Bereaved parents find it difficult to answer the question, “How many children do you have?” Some wish to honor their children’s memories by acknowledging their lives and answering, “I had one child,” or “I had two children”. Others are more comfortable answering, “None”. You may find that your answer changes as your needs change. The key is to be prepared to say what you want to say at the moment.

As we mourn our great losses, some family members and friends urge us to concentrate on what we have left. Since we often feel that we have nothing left, we may resent these urgings. At these times it is important to remember that our family and friends want to alleviate our suffering. They want to see us whole once more, not only because they love us, but also because our pain reflects their own fears of death, both for themselves and their loved ones. Nevertheless, healing will take considerable time (and there are no prescribed limits!) before we see with clarity just what we do have left.


Do not be afraid to keep the memories of your child alive. It is possible to take the mementos of the past and make them a part of today and tomorrow. You may find it comforting to wear some article of clothing or a favourite piece of jewellery that your child once wore. You might choose bits and pieces that were a part of your child’s life and make a collage or a quilt to hang in your home. Even a favourite toy on a shelf is a way to ensure that your child’s memory is a tangible presence in your daily life.


One of the most demanding challenges we face is to refocus our lives. The loss of purpose and the thought of a lonely life, possibly without subsequent children or sons/daughters-in-law or grandchildren can be frightening. In general, we often find it difficult to see anything beyond unrelenting despair.

Gradually, however, we find new friends and our lives begin to inch forward. Old friends who have been unable to bear misfortune with us often take lesser roles in our lives. Family ties enter a slow period of readjustment. Reinvestment is difficult as we re-evaluate our current lives and resolve to recover from our losses. At this point the grief intensity lessens, and many of us resolve to live the remainder of our lies in a way that will commemorate our children’s lives. Many others strive to accomplish those things their children might have tried to do if time and life had afforded them the chance.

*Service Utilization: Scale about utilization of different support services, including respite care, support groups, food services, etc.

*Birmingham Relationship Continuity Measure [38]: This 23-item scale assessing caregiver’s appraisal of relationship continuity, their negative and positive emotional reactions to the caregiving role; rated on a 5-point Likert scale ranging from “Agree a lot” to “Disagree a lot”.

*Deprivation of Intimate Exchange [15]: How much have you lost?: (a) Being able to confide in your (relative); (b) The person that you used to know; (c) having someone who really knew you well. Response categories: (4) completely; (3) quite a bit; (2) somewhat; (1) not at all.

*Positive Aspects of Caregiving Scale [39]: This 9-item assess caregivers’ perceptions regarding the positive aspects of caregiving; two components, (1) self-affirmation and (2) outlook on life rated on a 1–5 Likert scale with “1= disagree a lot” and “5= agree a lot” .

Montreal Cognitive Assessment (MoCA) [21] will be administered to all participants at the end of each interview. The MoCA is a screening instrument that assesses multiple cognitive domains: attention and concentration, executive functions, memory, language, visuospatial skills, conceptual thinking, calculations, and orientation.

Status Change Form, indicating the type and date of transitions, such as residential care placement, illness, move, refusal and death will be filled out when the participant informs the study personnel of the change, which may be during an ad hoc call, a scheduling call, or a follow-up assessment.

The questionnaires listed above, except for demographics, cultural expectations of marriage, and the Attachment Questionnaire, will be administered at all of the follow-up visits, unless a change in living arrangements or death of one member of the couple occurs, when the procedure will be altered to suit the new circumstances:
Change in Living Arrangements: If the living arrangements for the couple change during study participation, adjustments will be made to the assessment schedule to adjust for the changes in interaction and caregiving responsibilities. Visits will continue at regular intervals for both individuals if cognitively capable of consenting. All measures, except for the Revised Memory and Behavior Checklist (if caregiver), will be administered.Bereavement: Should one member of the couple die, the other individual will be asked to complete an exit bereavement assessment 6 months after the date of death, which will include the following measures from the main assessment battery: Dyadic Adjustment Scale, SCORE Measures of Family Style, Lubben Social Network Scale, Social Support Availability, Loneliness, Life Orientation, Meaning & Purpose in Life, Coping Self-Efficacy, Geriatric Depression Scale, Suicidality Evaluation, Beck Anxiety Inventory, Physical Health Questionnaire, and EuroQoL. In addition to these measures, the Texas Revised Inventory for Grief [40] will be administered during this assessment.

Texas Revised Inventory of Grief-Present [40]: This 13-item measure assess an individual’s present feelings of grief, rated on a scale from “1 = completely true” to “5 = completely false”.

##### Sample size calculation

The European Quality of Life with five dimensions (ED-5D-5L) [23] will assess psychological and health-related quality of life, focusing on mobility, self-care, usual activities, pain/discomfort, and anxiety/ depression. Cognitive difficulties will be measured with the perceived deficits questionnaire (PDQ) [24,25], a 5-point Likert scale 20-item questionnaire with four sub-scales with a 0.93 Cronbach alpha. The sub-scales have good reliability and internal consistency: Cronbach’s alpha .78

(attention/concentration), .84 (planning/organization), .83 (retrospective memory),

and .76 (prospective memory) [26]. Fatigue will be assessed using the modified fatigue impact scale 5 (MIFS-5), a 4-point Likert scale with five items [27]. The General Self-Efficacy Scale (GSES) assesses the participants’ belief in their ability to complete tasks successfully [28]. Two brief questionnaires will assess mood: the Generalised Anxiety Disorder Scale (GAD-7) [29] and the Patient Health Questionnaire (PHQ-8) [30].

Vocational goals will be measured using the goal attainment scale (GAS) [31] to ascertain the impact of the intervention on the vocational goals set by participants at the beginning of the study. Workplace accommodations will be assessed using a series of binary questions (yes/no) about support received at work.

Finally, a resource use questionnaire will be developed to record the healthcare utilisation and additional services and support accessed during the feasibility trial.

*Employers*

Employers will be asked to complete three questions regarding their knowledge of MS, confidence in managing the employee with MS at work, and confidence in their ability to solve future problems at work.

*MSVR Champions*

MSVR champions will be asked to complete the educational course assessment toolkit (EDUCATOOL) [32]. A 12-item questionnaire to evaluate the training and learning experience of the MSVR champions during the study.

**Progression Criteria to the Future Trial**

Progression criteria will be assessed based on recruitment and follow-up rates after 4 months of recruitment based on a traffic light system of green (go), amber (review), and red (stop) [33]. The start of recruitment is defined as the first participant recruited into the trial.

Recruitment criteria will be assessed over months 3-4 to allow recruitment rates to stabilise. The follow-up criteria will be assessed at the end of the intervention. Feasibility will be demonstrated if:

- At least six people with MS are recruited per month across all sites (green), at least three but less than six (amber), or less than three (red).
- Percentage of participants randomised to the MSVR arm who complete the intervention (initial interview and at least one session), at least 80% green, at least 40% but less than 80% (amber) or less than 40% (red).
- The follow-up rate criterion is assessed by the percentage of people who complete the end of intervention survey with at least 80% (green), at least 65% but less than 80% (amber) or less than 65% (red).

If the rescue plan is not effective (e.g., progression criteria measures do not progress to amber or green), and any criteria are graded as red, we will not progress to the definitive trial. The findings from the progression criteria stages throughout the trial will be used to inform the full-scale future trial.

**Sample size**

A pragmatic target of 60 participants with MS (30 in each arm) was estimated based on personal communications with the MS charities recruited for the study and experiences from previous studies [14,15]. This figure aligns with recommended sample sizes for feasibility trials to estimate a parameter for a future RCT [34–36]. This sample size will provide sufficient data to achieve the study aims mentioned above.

Reinvestment demands more than a single decision or a simple solution and awakens us to new goals and priorities. We may reinvest in life in countless ways. Some have capitalized upon their parenting skills by becoming foster parents or by volunteering in boy scouts or girl scouts or other youth organizations, while others have relinquished their parental roles by working in a variety of other community causes.

Most of us want to do something constructive in memory of our sons or daughters. Many of us have established memorial funds, created scholarships, given books to libraries, planted trees, become involved in helping others, or whatever else imagination and love can create. For many of us, such memorials keep the memories for our children alive and vibrant, giving us and others opportunities to feel the beauty of our departed children’s love.

Whatever our situation, we are not actually alone in our grief. Many other bereaved parents seek and have achieved healing. Through sharing with others, you may become one of the healed and then help to heal. Over time, as we mutually reach out to each other in sorrow and love, all of us come closer to being whole again.

Someday, which differs from parent to parent, you will recognize that you are certainly making progress in your journey through grief. You will sleep and awaken, for instance, without your child’s absence being the dominant theme. Then you will have the opportunity to reinvest in a world in which your child’s life and death have indeed made a difference.

This brochure was funded by ITHUBA

Copyright 1996 The Compassionate Friends